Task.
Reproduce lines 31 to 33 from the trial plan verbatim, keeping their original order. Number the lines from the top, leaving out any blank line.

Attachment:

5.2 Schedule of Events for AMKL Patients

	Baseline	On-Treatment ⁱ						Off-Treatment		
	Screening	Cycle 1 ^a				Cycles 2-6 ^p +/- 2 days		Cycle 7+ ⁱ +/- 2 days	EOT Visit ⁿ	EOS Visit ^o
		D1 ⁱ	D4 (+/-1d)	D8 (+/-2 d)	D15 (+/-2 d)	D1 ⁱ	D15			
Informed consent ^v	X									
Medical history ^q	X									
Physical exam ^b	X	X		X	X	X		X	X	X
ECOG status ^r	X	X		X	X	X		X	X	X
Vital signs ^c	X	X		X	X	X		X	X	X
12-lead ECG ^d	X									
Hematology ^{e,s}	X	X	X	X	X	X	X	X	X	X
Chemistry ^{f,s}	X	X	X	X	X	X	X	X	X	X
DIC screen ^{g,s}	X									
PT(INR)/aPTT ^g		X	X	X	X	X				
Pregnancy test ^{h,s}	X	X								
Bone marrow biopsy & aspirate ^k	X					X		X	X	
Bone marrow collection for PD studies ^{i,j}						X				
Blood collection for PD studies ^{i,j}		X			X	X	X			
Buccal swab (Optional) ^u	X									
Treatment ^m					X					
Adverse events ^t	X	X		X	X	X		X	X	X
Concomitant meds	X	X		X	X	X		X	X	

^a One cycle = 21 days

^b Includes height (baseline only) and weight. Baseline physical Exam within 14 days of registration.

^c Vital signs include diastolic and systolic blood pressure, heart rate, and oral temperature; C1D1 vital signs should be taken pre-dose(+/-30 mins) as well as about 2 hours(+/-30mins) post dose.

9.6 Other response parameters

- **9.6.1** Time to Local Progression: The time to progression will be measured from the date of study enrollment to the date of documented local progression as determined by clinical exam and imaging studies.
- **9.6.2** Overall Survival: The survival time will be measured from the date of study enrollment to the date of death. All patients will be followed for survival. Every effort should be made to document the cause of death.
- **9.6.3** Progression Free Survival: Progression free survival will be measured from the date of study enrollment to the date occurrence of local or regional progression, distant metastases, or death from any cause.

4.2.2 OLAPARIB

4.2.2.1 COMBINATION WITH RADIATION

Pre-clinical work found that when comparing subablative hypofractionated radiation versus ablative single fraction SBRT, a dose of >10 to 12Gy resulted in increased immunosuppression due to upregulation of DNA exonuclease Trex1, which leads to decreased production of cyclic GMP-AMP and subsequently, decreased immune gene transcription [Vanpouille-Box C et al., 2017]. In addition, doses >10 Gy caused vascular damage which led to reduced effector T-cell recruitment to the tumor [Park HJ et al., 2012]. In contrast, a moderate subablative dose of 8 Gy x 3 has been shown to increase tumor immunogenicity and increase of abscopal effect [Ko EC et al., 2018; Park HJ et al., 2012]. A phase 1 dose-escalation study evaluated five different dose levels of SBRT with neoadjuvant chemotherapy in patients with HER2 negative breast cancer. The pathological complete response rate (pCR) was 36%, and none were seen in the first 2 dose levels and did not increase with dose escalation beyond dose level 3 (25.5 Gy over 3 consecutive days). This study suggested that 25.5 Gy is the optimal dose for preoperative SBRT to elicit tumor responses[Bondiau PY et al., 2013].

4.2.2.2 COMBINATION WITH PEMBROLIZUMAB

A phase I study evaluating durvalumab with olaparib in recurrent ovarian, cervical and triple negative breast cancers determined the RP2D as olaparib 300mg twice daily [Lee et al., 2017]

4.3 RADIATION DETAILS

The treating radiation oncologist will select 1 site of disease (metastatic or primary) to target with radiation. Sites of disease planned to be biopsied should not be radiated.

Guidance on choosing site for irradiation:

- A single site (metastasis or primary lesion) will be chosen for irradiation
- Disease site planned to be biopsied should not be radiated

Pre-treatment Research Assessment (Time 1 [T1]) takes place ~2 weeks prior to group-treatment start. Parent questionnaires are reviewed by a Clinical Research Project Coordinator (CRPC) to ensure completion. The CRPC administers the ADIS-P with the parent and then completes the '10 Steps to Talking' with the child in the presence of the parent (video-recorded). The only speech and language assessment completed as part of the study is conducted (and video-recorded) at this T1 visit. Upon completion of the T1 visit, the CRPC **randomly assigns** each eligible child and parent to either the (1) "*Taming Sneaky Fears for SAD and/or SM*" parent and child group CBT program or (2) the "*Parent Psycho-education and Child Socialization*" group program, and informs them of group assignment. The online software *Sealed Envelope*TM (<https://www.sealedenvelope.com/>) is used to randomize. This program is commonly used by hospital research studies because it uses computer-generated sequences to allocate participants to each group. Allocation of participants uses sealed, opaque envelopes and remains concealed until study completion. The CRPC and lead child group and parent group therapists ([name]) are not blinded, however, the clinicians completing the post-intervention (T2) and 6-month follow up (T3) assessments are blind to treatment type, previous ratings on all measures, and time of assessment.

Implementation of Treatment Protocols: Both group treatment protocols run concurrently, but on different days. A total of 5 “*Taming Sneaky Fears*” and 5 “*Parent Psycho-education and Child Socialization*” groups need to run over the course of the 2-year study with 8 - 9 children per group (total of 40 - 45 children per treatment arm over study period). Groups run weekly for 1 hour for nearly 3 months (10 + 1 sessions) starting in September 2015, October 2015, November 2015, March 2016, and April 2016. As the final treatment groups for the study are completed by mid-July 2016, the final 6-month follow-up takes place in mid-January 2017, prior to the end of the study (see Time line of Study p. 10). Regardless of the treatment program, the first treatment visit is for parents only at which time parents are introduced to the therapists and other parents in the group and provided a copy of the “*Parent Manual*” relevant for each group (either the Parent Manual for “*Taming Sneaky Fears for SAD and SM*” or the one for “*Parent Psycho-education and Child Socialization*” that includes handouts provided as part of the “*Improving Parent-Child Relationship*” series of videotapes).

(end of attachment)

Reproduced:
4.2.2.1 COMBINATION WITH RADIATION

Pre-clinical work found that when comparing subablative hypofractionated radiation versus ablative single fraction SBRT, a dose of >10 to 12Gy resulted in increased immunosuppression due to upregulation of DNA exonuclease Trex1, which leads to decreased production of cyclic GMP-AMP and subsequently, decreased immune gene transcription [Vanpouille-Box C et al., 2017]. In addition, doses >10 Gy caused vascular damage which led to reduced effector T-cell recruitment to the tumor [Park HJ et al., 2012]. In contrast, a moderate subablative dose of 8 Gy x 3 has been shown to increase tumor immunogenicity and increase of abscopal effect [Ko EC et al., 2018; Park HJ et al., 2012]. A phase 1 dose-escalation study evaluated five different dose levels of SBRT with neoadjuvant chemotherapy in patients with HER2 negative breast cancer. The pathological complete response rate (pCR) was 36%, and none were seen in the first 2 dose levels and did not increase with dose escalation beyond dose level 3 (25.5 Gy over 3 consecutive days). This study suggested that 25.5 Gy is the optimal dose for preoperative SBRT to elicit tumor responses[Bondiau PY et al., 2013].

4.2.2.2 COMBINATION WITH PEMBROLIZUMAB